This Temporary Tattoo Can Unlock A Phone | Innovation | Smithsonian
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A wearable wireless radio replaces your PIN code. (Courtesy VivaLnk)

This Temporary Tattoo Can Unlock A Phone

Motorola and VivaLnk release an electronic sticker that replaces your passcode

smithsonian.com

Setting up a password or PIN number is one of the simplest things you can do to protect your smartphone—and all the data inside it. But, according to a Consumer Reports survey, only 36 percent of phone owners actually bother.

Motorola thinks that’s because entering a PIN, which is pretty darn easy to do, just isn’t easy enough. In a blog post announcing their new digital tattoo phone-unlocking system, the company claims that it takes 2.3 seconds to enter a PIN, something the average user does 39 times each day.

Moto X owners can now unlock their handsets by just tapping them against a self-adhesive digital tattoo, which the company partnered with the California company VivaLnk to launch.

The digital tattoos ($10 for a pack of 10) are about the size of a nickel and contain a near field communication (NFC) chip. NFC is a wireless transmission standard that allows small packets of information—an identification code, in this case—to pass between devices over short distances using very little power.

In demos, Motorola shows the tattoo, which has a subtle swirled design, on the inside of the user’s wrist. The stickers adhere directly to a user’s skin with a medical-grade 3M adhesive. Each sticker will stay put for up to five days and can survive showering, swimming, even diving. VivaLnk spokesperson Jason Li says it shouldn’t irritate the skin. “Once it’s on there, after 15 to 30 minutes, you don’t even feel the difference,” he says.

Linking a digital tattoo to a phone is fairly simple. Once the Moto X’s internal NFC radio detects a new tattoo, it initiates a quick setup. Users repeat this process every time they change their tattoo.

The idea of adhering electronic stickers onto the body isn’t necessarily new. Last spring, for instance, University of Illinois researchers developed a prototype that could monitor body temperature, moisture and strain for health purposes. A more-outlandish system intends to use tattoos as a means to communicate signals from the brain to control drones. But, VivaLnk claims to be the first company to bring the technology out of the lab and into the wild. 

According to Li, the company is leading the way because of its proprietary eSkin technology. The tattoo's circuits feature integrated semiconductors that are thin and flexible enough to bend as a person’s skin stretches and moves.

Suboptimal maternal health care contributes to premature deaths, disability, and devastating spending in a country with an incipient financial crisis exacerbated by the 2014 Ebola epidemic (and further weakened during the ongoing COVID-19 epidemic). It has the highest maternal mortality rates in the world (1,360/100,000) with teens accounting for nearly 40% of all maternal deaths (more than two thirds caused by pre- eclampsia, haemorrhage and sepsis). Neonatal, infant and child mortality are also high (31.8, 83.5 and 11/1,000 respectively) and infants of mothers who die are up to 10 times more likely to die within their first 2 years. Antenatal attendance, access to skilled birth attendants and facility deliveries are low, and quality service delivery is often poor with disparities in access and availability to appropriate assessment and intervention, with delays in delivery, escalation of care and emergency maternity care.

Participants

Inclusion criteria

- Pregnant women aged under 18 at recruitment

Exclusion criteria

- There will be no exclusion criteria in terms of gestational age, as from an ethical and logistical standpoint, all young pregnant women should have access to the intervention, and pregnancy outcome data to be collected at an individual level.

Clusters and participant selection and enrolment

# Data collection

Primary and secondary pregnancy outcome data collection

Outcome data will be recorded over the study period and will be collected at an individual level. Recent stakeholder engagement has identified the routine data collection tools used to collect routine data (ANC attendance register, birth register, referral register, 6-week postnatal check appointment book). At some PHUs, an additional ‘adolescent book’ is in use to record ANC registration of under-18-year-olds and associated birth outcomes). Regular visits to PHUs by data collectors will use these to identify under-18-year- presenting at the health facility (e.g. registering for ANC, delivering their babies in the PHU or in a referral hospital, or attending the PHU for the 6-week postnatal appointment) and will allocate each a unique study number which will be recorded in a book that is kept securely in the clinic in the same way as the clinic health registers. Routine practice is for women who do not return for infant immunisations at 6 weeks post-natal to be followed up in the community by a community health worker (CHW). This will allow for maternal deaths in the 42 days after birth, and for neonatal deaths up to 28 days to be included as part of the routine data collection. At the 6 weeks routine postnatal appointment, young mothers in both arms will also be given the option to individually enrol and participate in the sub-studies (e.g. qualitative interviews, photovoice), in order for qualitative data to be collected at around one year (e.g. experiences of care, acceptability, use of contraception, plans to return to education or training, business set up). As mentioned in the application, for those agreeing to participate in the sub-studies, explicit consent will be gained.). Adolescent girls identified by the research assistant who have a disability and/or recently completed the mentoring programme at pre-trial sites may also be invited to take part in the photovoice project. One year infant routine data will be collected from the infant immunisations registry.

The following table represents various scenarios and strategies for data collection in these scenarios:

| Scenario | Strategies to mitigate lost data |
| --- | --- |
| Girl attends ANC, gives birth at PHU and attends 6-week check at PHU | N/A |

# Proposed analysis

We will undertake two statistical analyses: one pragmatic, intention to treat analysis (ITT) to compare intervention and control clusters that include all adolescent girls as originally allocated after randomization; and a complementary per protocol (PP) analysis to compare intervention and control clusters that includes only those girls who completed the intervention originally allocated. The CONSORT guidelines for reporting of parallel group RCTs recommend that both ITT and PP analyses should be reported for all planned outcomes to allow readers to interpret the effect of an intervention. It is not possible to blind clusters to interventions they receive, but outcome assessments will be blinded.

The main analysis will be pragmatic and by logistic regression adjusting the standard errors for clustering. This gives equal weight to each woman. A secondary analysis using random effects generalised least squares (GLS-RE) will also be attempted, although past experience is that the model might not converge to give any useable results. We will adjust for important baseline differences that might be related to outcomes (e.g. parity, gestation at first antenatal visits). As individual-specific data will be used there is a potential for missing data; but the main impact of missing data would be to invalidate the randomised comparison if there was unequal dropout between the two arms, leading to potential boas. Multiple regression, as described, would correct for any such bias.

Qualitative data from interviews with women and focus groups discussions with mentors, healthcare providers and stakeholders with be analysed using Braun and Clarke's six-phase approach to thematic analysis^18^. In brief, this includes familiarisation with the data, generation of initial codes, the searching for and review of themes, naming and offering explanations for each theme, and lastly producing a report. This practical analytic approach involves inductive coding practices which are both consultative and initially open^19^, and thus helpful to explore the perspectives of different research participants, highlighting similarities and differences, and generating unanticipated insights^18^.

The digital tattoo, says Li, is safer and more reliable than biometric systems, such as Apple’s Touch ID. “The error rate is much higher compared to that of NFC. The other fundamental thing about biometric information is that if it’s stolen or hacked, you can never recover it," he explains. “If you lost an NFC ID, you can simply change it to a different ID. It’s like if you lose a credit card, you can cancel it anytime.”

Li also points out that there are inherent hardware costs associated with biometric systems that the digital tattoo avoids. “If you’re talking about fingerprint scanners or iris scanners, you have additional costs,” he says. “Most phones today already have NFC functionality. Our system lowers the cost for the average consumer.”

Though NFC is only a couple years old, reports project that 53 percent of handsets will be enabled by the end of this year.

For the time being, however, the digital tattoo is limited. It only works with the Moto X, and on that device its only function is to unlock the phone. But Li points out that the tattoo’s underlying technology could very easily be adapted to work with other handsets in the future. Eventually, the tattoo’s functionality might even stretch beyond simple unlocking to include other applications, such as payment authorization. “It could be a type of double insurance,” Li postulates. “When you have a high-value payment, you might want to scan the tattoo on your arm.”

The company is already planning the second generation of the tattoo that will integrate sensors to gather biometric data. Temperature and pulse monitoring are the low-hanging fruit, but Li also hints that more complicated tracking methods might be on the horizon—though he can’t say what they are just yet. He estimates that a prototype of this next model will be ready within six months.

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About Corinne Iozzio
Corinne Iozzio

Corinne Iozzio is a New York–based technology writer and editor. When she’s not fiddling with LEGOs or Nerf blasters, she covers gadgets and emerging tech for various publications, including Popular Science and Scientific American.

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